How to Protect Yourself From Financial Fraud and Identity Theft


According to the Bureau of Justice Statistics (BJS), there were approximately 17.6 million identity theft victims in 2015. That’s roughly 7 percent of the country’s adult population (aged 16 and older). In general, people are targeted in six ways: documents and benefits fraud, credit card fraud, phone or utilities fraud, bank fraud, employment-related fraud, and loan fraud.

Don’t wait until you become a victim to start protecting yourself. Start today by employing the following tips and strategies, which are proactive strategies to protect your identity and your financial future.

How to Protect Yourself From Financial Fraud and Identity Theft

Safeguarding Against Financial Fraud

Most types of fraud are financially motivated (credit card fraud, bank fraud, and loan fraud). Unfortunately, the Internet has caused a significant uptick in the amount of fraud that’s committed per year. This is due to skilled hackers, lazy passwords, and lack of cybersecurity. Never trust anyone you don’t know in person with your identifying information. If you have been a victim of identity theft, including cybercrimes, you’ll want to report this information to the FBI and local authorities, whose workers are trained professionals in cybercrime investigation.

Credit card fraud is conducted both online and off. A thief could steal your card or (if he has access to your birthday and social security number) open new cards in your name. A credit fraud investigator is a professional who is trained to look into these types of fraud. They’re hired by banks, security companies, and government agencies. You’ll need one if you’re a victim of this crime, but your chances of not being a victim are improved if you take the following precautions:

  • Use antivirus and anti-malware software on all your devices. Keep in mind, 25% of full-time or part-time workers in the U.S. who use a private devicemay not have any network security protection at all.
  • Monitor your bank and credit card statements. You may even want to subscribe to a credit monitoring service that alerts you whenever there is a change in your credit report. CreditKarma does this for free.
  • Ensure your post office only lists one address – your actual address – for you.
  • Shred documents with identifying information on them before throwing them away.

Safeguarding Against Documents and Benefit Fraud

According to ICE (US Immigration and Customs Enforcement), documents and benefits fraud makes up about 34 percent of all identity theft. It’s the most commonly reported fraud. Basically, it’s when someone creates identity documents using your personal information or a deceased loved one’s personal information. It could also be when someone uses your identity to forge a document or to blame you for a crime. Benefit fraud is when someone misrepresents you or impersonates you in order to gain government benefits.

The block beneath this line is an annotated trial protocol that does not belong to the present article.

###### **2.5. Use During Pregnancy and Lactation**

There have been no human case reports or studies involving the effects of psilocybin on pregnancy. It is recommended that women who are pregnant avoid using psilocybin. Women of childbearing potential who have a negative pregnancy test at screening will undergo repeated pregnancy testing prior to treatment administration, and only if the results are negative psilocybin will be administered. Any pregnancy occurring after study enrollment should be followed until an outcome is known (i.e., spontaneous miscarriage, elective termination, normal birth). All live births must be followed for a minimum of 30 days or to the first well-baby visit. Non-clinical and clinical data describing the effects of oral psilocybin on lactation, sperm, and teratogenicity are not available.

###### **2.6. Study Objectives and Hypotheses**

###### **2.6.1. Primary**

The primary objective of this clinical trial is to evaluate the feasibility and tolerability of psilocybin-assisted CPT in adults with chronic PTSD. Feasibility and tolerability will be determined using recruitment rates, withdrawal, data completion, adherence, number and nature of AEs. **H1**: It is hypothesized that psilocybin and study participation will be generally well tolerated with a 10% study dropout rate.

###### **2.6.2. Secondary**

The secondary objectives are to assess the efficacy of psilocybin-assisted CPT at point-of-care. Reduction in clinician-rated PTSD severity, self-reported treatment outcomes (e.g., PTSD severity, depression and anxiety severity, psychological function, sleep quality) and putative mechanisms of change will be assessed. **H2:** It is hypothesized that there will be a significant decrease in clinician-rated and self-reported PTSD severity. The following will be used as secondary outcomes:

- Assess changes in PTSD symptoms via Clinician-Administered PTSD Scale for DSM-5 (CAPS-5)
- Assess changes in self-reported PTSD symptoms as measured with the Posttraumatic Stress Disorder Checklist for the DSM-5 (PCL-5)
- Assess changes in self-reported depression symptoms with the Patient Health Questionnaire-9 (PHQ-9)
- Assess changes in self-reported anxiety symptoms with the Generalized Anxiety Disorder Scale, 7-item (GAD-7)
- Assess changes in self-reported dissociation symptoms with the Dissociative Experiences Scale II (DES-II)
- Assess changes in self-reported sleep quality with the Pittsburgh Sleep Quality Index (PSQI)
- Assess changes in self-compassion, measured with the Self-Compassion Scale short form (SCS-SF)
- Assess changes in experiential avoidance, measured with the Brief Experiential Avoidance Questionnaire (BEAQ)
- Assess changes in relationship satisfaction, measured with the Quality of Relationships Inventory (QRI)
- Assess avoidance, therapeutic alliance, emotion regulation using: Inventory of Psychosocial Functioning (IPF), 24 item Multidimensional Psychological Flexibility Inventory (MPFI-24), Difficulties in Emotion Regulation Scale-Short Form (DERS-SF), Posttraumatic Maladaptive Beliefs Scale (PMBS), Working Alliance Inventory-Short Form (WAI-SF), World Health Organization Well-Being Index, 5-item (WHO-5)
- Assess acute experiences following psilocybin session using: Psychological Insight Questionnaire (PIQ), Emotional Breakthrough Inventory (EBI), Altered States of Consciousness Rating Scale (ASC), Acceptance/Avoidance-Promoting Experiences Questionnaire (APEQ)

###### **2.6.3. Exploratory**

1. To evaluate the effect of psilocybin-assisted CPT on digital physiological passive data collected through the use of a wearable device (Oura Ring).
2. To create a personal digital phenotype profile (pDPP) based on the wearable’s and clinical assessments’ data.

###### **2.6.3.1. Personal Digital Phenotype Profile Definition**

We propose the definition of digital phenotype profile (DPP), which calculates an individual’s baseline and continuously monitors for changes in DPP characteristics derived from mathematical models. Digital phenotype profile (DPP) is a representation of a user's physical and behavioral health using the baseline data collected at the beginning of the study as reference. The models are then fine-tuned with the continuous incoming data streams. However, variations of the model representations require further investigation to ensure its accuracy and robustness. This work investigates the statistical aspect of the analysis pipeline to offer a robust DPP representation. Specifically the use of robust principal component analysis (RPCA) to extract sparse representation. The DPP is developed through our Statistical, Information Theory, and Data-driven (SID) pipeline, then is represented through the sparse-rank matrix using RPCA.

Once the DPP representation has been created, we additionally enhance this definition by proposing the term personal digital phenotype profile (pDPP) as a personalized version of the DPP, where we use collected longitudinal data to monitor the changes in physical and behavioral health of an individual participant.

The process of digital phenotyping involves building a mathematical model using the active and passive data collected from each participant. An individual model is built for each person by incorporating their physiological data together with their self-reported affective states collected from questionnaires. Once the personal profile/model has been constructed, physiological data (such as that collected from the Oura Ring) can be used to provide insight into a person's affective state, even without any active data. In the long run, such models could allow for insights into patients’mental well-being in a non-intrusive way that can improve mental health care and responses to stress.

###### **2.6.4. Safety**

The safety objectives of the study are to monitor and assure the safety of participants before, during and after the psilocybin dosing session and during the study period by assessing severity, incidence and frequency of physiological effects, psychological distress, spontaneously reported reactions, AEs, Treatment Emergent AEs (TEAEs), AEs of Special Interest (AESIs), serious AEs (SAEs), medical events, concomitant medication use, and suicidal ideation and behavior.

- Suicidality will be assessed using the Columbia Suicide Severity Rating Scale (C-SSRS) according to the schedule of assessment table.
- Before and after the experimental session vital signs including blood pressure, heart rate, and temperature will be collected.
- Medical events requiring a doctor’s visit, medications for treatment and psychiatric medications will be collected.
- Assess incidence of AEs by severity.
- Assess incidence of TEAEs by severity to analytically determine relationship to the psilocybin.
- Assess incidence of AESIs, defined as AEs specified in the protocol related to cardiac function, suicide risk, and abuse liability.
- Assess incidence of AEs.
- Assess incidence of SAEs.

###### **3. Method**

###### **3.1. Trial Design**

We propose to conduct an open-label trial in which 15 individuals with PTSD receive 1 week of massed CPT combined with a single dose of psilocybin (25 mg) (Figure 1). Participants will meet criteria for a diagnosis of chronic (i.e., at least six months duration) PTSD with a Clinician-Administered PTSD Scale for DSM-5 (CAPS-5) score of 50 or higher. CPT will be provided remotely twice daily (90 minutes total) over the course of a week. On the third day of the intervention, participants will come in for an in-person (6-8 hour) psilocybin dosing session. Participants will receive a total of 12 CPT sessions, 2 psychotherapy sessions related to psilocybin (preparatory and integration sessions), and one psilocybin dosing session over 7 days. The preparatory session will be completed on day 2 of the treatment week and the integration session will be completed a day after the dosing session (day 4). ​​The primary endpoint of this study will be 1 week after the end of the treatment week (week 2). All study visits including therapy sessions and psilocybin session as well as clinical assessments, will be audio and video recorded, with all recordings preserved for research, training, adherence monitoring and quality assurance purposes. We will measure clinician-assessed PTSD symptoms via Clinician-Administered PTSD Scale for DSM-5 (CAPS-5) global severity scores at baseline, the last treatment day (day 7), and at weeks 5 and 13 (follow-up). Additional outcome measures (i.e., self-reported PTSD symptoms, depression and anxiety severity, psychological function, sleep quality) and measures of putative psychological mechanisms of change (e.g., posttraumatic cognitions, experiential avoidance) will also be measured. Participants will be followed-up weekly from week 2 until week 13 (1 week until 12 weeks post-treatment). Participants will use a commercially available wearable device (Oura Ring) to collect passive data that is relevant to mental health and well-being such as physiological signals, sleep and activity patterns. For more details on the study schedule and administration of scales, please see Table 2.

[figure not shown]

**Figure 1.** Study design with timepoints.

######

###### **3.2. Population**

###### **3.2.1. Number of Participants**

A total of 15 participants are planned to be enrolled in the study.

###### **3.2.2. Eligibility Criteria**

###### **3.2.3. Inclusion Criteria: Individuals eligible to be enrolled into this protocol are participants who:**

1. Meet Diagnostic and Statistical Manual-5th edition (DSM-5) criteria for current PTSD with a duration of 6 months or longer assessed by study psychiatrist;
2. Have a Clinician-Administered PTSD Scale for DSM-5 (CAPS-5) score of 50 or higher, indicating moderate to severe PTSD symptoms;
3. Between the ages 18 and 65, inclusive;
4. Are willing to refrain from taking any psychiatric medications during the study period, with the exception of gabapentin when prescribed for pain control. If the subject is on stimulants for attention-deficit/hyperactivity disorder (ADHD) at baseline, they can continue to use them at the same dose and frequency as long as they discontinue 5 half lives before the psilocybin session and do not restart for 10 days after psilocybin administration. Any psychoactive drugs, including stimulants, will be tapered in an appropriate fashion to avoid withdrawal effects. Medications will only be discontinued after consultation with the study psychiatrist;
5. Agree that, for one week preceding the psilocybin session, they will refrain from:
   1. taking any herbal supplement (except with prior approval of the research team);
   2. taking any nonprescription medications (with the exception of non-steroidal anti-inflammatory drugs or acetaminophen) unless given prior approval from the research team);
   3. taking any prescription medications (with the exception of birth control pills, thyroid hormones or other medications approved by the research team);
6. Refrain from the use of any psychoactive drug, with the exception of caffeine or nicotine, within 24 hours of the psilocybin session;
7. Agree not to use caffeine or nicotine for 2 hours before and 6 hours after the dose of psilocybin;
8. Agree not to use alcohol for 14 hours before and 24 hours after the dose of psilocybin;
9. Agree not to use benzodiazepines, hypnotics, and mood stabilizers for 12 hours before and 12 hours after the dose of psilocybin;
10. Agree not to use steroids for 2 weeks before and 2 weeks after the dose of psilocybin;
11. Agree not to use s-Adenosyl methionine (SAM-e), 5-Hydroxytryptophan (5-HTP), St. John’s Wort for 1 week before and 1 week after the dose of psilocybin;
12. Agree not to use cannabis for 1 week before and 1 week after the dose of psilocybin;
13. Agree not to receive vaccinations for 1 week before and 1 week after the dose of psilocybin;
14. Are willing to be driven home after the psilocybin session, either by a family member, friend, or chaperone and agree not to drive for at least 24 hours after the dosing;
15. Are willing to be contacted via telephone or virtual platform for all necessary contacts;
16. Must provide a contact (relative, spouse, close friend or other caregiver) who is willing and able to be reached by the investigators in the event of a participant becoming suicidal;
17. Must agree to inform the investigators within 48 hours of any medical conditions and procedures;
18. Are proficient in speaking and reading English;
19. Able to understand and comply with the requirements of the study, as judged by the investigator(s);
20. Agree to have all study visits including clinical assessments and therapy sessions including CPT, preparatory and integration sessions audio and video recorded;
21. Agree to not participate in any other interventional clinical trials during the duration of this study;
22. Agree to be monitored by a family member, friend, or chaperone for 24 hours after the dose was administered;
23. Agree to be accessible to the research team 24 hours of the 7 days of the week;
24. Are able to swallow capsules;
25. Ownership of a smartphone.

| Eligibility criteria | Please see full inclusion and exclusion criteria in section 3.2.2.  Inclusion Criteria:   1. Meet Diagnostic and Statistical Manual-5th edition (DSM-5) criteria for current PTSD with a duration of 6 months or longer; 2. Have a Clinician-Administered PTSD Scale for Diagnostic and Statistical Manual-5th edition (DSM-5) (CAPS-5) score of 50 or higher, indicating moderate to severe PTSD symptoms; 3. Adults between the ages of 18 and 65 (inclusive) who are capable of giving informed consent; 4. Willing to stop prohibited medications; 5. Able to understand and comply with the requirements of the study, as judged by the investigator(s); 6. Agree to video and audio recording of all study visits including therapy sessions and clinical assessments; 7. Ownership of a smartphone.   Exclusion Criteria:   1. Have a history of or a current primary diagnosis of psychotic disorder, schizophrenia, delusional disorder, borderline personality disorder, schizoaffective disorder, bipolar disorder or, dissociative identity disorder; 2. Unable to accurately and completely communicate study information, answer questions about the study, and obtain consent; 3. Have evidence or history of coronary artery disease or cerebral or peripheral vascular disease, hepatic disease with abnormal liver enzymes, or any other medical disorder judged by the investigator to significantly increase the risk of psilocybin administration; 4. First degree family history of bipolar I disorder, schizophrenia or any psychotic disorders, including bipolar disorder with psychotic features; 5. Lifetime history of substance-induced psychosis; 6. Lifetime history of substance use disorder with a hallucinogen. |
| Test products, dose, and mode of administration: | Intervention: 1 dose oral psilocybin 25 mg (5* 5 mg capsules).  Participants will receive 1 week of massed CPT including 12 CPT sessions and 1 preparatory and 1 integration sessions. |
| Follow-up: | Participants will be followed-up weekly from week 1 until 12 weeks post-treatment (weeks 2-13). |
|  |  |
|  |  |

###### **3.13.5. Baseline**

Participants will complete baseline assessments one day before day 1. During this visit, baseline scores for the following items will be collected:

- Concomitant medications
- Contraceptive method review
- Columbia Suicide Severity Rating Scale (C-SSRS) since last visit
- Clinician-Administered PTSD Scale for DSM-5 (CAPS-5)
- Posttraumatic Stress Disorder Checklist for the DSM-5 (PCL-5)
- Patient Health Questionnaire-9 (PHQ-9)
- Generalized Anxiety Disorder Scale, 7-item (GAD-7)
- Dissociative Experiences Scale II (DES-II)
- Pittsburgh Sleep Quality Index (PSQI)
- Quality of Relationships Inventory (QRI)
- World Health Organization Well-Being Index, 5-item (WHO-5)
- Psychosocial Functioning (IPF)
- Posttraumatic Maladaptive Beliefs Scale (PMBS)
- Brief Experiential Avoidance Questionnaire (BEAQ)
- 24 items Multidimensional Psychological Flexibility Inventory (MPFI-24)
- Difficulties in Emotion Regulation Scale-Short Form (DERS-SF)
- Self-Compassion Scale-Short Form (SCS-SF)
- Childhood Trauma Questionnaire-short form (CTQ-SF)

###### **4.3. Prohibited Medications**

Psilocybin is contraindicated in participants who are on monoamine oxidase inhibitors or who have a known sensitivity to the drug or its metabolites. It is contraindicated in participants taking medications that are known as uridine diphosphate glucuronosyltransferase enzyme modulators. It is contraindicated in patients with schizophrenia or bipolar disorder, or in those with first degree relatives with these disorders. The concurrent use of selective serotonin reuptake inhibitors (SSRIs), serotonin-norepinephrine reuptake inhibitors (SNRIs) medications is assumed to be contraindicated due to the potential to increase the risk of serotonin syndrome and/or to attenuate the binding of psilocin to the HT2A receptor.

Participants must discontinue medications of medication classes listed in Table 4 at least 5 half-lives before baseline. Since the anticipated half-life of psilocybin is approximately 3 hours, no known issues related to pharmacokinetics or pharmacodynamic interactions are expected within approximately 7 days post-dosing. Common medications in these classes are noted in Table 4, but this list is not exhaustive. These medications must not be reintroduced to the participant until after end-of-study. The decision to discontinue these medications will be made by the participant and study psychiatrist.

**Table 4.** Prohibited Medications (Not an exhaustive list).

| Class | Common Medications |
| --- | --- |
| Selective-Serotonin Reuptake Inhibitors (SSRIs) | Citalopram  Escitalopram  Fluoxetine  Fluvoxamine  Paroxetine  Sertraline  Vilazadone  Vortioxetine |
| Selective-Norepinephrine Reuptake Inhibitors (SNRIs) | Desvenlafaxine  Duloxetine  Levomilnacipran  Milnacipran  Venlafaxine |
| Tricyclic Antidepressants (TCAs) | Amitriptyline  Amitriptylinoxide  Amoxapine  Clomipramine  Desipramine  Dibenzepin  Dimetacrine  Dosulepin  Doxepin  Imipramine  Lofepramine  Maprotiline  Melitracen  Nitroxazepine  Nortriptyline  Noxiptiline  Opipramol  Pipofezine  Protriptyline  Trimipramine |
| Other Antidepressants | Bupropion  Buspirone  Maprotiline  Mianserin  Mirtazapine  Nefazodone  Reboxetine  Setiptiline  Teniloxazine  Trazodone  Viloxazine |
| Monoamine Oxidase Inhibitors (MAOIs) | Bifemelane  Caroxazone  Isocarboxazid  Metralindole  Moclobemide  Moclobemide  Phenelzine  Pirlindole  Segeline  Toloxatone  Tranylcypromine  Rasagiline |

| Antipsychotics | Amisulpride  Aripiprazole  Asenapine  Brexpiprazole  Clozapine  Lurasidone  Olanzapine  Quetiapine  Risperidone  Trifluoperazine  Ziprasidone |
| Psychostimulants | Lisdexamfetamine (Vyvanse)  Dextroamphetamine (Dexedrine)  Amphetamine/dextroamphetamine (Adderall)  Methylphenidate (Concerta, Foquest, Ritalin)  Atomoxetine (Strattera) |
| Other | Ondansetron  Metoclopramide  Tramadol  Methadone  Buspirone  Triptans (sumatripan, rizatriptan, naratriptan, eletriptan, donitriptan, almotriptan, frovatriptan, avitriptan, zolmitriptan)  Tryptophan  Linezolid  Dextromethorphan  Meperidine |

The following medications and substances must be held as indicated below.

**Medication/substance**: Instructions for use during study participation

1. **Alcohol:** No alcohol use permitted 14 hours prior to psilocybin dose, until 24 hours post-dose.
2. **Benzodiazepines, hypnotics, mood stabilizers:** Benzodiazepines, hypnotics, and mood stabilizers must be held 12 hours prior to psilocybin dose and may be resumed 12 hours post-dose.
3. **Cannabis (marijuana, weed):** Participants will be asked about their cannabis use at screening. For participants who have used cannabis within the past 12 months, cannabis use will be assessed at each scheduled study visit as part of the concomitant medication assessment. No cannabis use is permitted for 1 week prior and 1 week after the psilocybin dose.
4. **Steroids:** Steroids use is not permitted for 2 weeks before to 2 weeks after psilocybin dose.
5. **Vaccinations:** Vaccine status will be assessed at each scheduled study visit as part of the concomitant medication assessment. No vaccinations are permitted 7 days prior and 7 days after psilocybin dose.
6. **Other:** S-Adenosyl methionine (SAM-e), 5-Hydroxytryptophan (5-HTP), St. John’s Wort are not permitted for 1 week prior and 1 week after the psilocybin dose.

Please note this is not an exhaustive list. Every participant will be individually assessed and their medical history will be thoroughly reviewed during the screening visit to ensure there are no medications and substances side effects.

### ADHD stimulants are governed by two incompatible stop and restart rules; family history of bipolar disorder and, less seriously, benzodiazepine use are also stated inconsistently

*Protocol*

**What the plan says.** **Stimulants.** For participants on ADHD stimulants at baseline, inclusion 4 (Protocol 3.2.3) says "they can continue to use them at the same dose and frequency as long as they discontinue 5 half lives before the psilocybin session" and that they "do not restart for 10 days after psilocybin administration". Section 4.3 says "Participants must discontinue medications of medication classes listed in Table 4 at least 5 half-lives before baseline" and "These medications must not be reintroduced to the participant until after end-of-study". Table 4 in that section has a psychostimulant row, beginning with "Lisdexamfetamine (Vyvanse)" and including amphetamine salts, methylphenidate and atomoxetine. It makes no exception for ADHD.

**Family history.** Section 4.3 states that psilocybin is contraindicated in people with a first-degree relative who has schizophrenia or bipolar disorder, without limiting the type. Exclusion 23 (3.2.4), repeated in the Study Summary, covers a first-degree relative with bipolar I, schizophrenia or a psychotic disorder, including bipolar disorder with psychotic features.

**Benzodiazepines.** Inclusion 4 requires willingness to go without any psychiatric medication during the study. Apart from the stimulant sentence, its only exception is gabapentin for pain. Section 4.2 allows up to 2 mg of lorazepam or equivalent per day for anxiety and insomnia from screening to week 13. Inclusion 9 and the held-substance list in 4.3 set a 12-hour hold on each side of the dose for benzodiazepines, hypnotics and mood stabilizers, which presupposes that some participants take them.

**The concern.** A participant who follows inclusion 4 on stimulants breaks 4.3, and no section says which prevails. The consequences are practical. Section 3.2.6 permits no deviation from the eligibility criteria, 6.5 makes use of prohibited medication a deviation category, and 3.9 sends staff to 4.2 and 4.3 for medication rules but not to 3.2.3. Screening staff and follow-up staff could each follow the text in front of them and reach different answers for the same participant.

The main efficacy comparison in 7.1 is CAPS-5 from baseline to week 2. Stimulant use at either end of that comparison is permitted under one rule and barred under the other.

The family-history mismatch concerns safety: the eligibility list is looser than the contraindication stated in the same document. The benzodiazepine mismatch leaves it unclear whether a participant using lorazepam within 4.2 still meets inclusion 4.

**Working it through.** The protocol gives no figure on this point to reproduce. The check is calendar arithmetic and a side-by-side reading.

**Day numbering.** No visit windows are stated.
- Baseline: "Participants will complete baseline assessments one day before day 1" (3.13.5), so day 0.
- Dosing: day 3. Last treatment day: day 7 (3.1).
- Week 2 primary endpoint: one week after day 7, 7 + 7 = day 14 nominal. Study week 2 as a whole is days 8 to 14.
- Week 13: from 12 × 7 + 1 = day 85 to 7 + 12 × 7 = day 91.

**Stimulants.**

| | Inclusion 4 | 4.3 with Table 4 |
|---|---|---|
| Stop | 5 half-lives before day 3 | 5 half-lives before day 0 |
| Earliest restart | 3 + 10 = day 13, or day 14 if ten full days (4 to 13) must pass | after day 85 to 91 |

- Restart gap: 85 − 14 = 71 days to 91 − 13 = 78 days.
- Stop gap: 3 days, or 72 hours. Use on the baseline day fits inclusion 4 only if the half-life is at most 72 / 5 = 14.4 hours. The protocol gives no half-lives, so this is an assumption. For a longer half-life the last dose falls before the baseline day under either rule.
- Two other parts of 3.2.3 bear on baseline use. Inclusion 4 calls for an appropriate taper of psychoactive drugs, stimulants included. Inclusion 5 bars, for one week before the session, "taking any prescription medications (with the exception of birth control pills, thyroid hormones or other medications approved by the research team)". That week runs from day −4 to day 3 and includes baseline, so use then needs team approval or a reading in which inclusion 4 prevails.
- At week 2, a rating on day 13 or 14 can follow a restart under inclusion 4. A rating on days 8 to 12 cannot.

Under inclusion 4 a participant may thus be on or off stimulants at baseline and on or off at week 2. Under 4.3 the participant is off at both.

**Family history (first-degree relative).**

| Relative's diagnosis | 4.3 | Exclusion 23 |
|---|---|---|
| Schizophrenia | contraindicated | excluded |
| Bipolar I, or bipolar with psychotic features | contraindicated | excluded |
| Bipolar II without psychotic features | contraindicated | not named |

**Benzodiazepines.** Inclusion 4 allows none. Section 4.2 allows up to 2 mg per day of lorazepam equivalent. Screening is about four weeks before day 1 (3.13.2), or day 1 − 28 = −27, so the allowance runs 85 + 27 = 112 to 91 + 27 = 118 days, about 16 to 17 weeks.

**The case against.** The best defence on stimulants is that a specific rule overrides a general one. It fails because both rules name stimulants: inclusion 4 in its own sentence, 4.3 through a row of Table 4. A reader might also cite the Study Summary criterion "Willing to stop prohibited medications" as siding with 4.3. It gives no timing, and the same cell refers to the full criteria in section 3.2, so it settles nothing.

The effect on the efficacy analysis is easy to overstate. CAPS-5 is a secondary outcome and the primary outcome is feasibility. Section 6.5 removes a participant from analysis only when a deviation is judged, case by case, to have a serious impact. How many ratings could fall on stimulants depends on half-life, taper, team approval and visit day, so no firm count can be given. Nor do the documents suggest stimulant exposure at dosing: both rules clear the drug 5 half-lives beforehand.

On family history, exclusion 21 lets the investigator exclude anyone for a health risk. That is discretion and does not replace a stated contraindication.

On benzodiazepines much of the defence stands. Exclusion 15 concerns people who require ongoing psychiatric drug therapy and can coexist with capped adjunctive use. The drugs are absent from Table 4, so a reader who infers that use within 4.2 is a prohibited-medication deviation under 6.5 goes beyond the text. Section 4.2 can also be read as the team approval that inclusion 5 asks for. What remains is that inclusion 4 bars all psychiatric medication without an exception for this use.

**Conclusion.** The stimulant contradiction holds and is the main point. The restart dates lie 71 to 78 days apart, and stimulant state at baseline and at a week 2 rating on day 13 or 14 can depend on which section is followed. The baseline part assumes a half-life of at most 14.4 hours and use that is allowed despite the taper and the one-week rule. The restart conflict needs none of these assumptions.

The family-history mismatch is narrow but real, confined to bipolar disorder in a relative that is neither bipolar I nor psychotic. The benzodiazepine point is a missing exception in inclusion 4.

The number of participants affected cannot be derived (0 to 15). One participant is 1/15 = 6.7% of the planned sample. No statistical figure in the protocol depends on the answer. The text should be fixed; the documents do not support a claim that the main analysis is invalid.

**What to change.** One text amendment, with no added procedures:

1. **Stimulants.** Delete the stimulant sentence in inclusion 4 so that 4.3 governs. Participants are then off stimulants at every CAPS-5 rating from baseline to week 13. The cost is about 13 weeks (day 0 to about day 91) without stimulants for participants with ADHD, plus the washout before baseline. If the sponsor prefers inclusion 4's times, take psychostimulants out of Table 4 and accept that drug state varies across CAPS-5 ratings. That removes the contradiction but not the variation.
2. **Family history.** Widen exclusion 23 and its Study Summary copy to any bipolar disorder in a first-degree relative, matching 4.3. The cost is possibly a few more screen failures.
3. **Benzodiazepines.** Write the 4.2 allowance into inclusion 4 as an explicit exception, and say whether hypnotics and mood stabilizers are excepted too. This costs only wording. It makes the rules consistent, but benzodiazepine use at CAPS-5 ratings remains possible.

If you’ve been a victim of document or benefit fraud, your only real recourse is to report the crime. You can report the crime to the FBI or ICE. Don’t wait until someone has manipulated the government and landed you in hot water; instead, protect your identity by always safeguarding your social security number and never share your personal identifying information. If someone was claiming you or your residence for benefits, call the department yourself to report that you’re no longer to be reported on the forms.

Safeguarding Against Utilities Fraud

It’s difficult to protect yourself against utilities fraud, which works in two ways: either the thief is using your name to rack up new bills or the thief is stealing your utilities by hooking lines up to your lines, and thus running up your bills. If you discover your bills are much higher than normal, contact your utility company and have them come around and check your lines.

Like other types of fraud, the easiest way to ensure you don’t become a victim is to keep your identifying information private. Check your credit report. Contact your utility companies and ensure they have only one account for you. And, never expose your utility information; this means, keeping bills secure and shredding them when you’re ready to dispose of them.

Safeguarding Against Employment Fraud

According to USLegal, “Employment fraud is an attempt to defraud people who are seeking or performaing employment by giving them a false hope of better employment with higher wages, which they are often desperately in need.” The secret to safeguarding against employment fraud is research. A simple Google search can teach you everything you need to know about a company or scam.

When it comes to fraud, protecting your identity is all about keeping a watchful eye and never trusting anyone with your identifying information. Even a jaded spouse or former friend may use your information against you; however, if you’re careful, you can avoid being a victim.

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